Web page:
The United States and Russia began high-stakes security talks on Monday, launching a diplomatic effort to defuse soaring tensions over a Russian military buildup on its border with Ukraine.
But a breakthrough appeared unlikely, with Moscow’s threats and low expectations from both sides clouding the possibility of an end to fears Russia is planning to invade its neighbor.
Ahead of a flurry of diplomatic activity in Europe this week, Deputy Secretary of State Wendy Sherman was holding face-to face talks with Russian Deputy Foreign Minister Sergei Ryabkov at the U.S. diplomatic mission in Geneva, Switzerland.
Ryabkov warned Sunday that the talks might end after a single meeting, while U.S. officials sounded similarly pessimistic.
Russian officials are set to hold more talks with NATO and European officials later this week. They come after Russian President Vladimir Putin said the “ball is in their court” for the West to respond to a list of demands the Kremlin issued last month that would significantly redraw Europe’s security landscape and which were largely dismissed by Washington and the military alliance.
“The U.S. will listen to Russia’s concerns and share our own,” Deputy Secretary of State Wendy Sherman said in a tweet before the talks kicked off early Monday. “But,” she added, “we have been clear we will not discuss European security without our allies and partners.”
After an informal working dinner Sunday, Ryabkov described meeting with Sherman as “difficult” but “businesslike,” Russian news agency Interfax reported.
He said Monday that it was the turn of the U.S. and NATO to “show flexibility,” as Russia has done for the last 30 years, according to Russian news agency RIA Novosti.
Should they fail to do so, “they will face a worsening situation in their own security sphere,” Ryabkov was quoted as saying.
Ryabkov also told RIA that Russia will not deviate from its demands during the talks, and “the American side must prepare for compromises” instead.
Neither President Joe Biden nor his Russian counterpart will be directly participating in the talks.
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Speaking to Ria on Sunday, Ryabkov said Russia would not make concessions should the U.S. apply pressure and talk to Russia “in the regime of threats.”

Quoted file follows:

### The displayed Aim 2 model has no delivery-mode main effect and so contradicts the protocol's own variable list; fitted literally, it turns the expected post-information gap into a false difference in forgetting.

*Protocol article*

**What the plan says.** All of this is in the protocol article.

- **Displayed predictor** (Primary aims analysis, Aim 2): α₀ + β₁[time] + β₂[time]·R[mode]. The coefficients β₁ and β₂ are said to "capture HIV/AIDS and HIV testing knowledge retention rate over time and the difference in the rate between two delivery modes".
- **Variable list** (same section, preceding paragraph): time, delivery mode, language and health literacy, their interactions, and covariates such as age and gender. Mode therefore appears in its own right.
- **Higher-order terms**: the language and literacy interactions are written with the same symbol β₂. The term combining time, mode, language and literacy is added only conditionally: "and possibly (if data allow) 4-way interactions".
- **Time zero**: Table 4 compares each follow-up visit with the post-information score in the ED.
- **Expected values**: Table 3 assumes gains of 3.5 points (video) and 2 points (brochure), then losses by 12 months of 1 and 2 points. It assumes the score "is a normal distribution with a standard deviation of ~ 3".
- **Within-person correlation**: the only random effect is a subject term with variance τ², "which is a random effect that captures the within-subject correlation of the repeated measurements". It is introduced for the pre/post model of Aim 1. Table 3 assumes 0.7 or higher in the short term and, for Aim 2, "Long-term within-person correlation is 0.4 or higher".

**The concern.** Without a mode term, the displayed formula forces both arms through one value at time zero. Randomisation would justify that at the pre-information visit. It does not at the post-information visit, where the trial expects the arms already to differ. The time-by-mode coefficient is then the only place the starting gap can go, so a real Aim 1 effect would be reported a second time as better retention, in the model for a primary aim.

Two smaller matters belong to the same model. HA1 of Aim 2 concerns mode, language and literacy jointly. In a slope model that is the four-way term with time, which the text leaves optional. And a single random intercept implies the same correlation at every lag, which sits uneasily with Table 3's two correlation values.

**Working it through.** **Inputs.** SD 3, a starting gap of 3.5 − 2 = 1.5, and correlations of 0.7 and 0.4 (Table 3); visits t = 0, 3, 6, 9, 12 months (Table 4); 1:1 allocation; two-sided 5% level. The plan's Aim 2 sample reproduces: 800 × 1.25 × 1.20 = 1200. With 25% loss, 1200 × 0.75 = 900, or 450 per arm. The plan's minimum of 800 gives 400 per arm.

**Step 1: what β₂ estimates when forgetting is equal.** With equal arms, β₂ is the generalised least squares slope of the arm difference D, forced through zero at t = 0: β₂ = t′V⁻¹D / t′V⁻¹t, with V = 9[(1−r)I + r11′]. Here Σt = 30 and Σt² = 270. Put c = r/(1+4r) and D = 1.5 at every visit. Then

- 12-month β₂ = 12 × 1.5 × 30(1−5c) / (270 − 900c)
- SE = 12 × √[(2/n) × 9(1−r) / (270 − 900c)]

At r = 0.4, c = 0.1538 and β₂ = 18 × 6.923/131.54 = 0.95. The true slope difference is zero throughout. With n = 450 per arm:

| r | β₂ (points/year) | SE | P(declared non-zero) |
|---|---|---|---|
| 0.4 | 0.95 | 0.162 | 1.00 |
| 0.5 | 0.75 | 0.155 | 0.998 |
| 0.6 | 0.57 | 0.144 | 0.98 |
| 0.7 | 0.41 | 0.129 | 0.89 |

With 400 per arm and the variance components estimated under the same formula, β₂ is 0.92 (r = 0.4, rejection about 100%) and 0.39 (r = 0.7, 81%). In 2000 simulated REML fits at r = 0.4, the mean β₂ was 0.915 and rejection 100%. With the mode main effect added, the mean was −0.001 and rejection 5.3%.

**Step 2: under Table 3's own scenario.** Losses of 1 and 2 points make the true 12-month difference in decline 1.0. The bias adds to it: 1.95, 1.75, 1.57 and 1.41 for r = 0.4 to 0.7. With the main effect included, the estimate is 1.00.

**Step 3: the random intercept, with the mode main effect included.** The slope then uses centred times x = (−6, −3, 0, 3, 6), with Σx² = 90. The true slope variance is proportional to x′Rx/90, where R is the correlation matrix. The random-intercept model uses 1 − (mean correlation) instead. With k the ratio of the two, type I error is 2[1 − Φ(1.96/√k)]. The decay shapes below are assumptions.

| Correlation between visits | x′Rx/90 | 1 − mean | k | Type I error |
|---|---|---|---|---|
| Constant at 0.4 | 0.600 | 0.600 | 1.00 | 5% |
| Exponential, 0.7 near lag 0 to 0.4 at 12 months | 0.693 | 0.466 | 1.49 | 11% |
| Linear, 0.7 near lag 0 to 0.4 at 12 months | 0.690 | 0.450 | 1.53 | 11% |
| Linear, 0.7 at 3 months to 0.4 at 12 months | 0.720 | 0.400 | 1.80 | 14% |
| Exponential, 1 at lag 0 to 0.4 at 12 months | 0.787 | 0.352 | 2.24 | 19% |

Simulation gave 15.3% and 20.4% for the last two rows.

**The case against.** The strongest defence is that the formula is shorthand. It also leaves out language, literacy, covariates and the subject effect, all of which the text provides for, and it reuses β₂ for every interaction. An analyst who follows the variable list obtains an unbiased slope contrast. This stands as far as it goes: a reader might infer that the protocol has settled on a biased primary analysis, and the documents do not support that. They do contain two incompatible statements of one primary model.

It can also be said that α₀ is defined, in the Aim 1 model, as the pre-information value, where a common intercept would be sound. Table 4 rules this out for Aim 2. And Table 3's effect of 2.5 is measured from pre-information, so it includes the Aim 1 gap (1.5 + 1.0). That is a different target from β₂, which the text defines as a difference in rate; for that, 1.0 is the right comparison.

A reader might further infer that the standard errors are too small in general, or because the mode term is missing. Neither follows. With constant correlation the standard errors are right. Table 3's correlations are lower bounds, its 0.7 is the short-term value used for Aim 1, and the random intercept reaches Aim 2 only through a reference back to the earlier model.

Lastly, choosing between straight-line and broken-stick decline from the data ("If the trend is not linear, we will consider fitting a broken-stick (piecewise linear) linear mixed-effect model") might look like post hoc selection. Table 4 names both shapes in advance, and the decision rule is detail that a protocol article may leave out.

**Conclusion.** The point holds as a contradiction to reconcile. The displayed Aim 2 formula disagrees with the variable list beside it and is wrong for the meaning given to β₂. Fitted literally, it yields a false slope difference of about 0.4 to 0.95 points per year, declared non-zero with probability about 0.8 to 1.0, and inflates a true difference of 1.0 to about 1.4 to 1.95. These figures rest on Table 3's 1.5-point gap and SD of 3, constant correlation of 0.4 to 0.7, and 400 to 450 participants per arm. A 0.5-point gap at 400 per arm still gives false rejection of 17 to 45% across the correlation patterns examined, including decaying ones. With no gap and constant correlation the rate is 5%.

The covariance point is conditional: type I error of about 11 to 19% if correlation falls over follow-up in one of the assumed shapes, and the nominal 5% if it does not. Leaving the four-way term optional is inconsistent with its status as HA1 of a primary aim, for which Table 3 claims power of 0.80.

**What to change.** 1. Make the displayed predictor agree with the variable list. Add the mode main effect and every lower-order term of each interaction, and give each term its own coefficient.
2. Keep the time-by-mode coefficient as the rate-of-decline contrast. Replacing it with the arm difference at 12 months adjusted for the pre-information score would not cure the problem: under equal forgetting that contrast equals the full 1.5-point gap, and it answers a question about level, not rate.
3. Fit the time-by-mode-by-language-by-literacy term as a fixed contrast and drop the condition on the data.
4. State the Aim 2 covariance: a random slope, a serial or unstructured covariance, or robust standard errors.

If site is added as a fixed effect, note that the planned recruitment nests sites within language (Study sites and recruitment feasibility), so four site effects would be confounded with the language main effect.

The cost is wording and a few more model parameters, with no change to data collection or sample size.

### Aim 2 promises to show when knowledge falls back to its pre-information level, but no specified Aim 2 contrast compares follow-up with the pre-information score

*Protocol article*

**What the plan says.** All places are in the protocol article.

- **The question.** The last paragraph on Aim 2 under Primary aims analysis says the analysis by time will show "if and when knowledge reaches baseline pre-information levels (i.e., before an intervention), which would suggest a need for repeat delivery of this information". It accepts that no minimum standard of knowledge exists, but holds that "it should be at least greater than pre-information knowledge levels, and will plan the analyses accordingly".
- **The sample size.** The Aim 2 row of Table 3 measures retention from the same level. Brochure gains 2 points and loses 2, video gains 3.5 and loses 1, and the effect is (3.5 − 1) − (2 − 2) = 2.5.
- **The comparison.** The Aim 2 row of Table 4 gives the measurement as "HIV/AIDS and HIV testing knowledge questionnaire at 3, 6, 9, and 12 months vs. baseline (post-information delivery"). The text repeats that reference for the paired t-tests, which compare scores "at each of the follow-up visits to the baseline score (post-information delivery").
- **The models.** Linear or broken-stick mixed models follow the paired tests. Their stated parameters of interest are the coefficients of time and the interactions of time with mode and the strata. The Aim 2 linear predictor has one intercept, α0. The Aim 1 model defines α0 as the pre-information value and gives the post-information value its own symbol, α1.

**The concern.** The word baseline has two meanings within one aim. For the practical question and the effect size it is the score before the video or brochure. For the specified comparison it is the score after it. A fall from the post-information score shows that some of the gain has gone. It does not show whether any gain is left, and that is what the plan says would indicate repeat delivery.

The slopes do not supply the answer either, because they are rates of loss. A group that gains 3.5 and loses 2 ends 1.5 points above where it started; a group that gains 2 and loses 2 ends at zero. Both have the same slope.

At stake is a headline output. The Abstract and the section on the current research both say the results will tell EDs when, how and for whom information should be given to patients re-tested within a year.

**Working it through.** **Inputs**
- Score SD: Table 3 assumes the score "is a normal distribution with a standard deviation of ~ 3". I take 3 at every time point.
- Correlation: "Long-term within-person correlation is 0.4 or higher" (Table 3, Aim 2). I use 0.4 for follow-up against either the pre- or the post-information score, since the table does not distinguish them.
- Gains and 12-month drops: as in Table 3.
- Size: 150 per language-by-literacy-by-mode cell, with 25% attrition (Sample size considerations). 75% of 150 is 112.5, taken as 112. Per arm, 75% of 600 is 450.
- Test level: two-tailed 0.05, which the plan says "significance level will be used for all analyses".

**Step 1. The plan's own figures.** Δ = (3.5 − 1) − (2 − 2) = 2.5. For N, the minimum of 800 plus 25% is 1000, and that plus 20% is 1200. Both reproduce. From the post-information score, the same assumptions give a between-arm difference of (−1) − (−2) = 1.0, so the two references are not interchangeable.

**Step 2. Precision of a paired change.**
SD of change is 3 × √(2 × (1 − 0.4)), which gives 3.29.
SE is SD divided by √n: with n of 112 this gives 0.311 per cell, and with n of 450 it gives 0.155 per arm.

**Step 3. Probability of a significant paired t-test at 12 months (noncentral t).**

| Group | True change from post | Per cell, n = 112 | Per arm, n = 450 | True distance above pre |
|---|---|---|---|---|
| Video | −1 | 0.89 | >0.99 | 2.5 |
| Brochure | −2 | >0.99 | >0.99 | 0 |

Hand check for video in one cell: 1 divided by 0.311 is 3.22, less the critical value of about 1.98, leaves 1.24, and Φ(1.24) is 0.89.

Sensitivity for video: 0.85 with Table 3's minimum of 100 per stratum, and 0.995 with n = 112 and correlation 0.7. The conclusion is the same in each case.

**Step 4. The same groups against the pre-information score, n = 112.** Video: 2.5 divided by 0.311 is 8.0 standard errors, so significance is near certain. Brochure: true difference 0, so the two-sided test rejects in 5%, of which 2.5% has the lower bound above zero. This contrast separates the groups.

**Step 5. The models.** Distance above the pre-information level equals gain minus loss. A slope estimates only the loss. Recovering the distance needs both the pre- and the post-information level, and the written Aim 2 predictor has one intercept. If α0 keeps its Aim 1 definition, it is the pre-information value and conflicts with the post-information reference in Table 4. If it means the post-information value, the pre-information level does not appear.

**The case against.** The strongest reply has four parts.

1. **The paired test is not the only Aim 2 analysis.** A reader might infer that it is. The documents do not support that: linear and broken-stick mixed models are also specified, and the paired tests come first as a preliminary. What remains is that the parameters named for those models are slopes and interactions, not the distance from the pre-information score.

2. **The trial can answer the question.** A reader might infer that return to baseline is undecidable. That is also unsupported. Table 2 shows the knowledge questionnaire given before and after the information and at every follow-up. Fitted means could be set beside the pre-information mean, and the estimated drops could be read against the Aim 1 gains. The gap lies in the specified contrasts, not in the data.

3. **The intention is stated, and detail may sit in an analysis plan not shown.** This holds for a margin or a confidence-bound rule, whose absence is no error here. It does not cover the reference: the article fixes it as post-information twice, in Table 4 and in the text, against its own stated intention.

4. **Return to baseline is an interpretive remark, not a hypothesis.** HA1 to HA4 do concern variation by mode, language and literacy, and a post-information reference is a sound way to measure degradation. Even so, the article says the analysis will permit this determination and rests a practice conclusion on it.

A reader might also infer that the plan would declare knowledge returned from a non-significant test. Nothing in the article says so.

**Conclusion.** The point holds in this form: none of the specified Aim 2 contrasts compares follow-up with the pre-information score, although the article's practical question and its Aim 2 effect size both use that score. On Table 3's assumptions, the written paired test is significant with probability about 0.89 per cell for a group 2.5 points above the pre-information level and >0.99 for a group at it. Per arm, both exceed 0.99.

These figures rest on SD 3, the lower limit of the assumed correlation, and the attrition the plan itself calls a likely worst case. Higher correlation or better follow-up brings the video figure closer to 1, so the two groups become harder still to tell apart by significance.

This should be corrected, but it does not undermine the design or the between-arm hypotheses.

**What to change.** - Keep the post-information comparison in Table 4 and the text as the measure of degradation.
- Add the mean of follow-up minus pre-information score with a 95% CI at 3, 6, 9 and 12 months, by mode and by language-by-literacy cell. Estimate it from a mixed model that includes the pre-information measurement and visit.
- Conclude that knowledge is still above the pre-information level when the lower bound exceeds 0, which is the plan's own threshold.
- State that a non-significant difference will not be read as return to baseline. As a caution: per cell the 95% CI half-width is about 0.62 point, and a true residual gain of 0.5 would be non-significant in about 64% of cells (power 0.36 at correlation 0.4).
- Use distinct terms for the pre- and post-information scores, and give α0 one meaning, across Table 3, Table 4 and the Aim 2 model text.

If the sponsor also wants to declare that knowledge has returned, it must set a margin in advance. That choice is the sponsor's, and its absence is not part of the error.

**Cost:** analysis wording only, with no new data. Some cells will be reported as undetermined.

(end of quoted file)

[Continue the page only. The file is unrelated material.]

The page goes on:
Secretary of State Antony Blinken also played down expectations that the talks might produce any real solutions.
“I don’t think we’re going to see any breakthroughs next week,” Blinken said in an interview with ABC’s “This Week” on Sunday.
He warned Russia would face economic, financial and other “massive” consequences from the U.S. and its allies if Moscow “renews its aggression.”
But Blinken also previewed some of what the U.S. plans to bring to the table in talks, including limits on troop exercises and other “confidence-building measures.”
In a separate interview with CNN’s “State of the Union,” Blinken said it was hard to make progress while Russia has “a gun to Ukraine’s head.”
“So if we’re actually going to make progress, we’re going to have to see de-escalation, Russia pulling back from the threat that it currently poses to Ukraine,” the secretary of state added.
Russia has amassed an estimated 100,000 troops near the Ukrainian border, raising fears from Kyiv and the West about an imminent invasion. Moscow has steadfastly denied that it has any plans to attack its neighbor.
Russia annexed Ukraine’s Crimean Peninsula in 2014, drawing condemnation and sanctions from the West. Shortly afterward, Moscow backed a separatist rebellion in the country’s east, where fighting has killed over 14,000 people and devastated Ukraine’s industrial heartland.
The Kremlin has been seeking a string of concessions from the U.S. and its allies, including guarantees that NATO will no longer expand eastward into former Soviet states like Ukraine and that the U.S. will roll back its military deployments in the region.
The Biden administration has repeatedly threatened sanctions and other tough steps if Russia does launch fresh military action.
On Saturday it issued new, forceful warnings, including measures that could have overwhelming costs on Russia’s economy, the Associated Press reported, citing U.S. officials.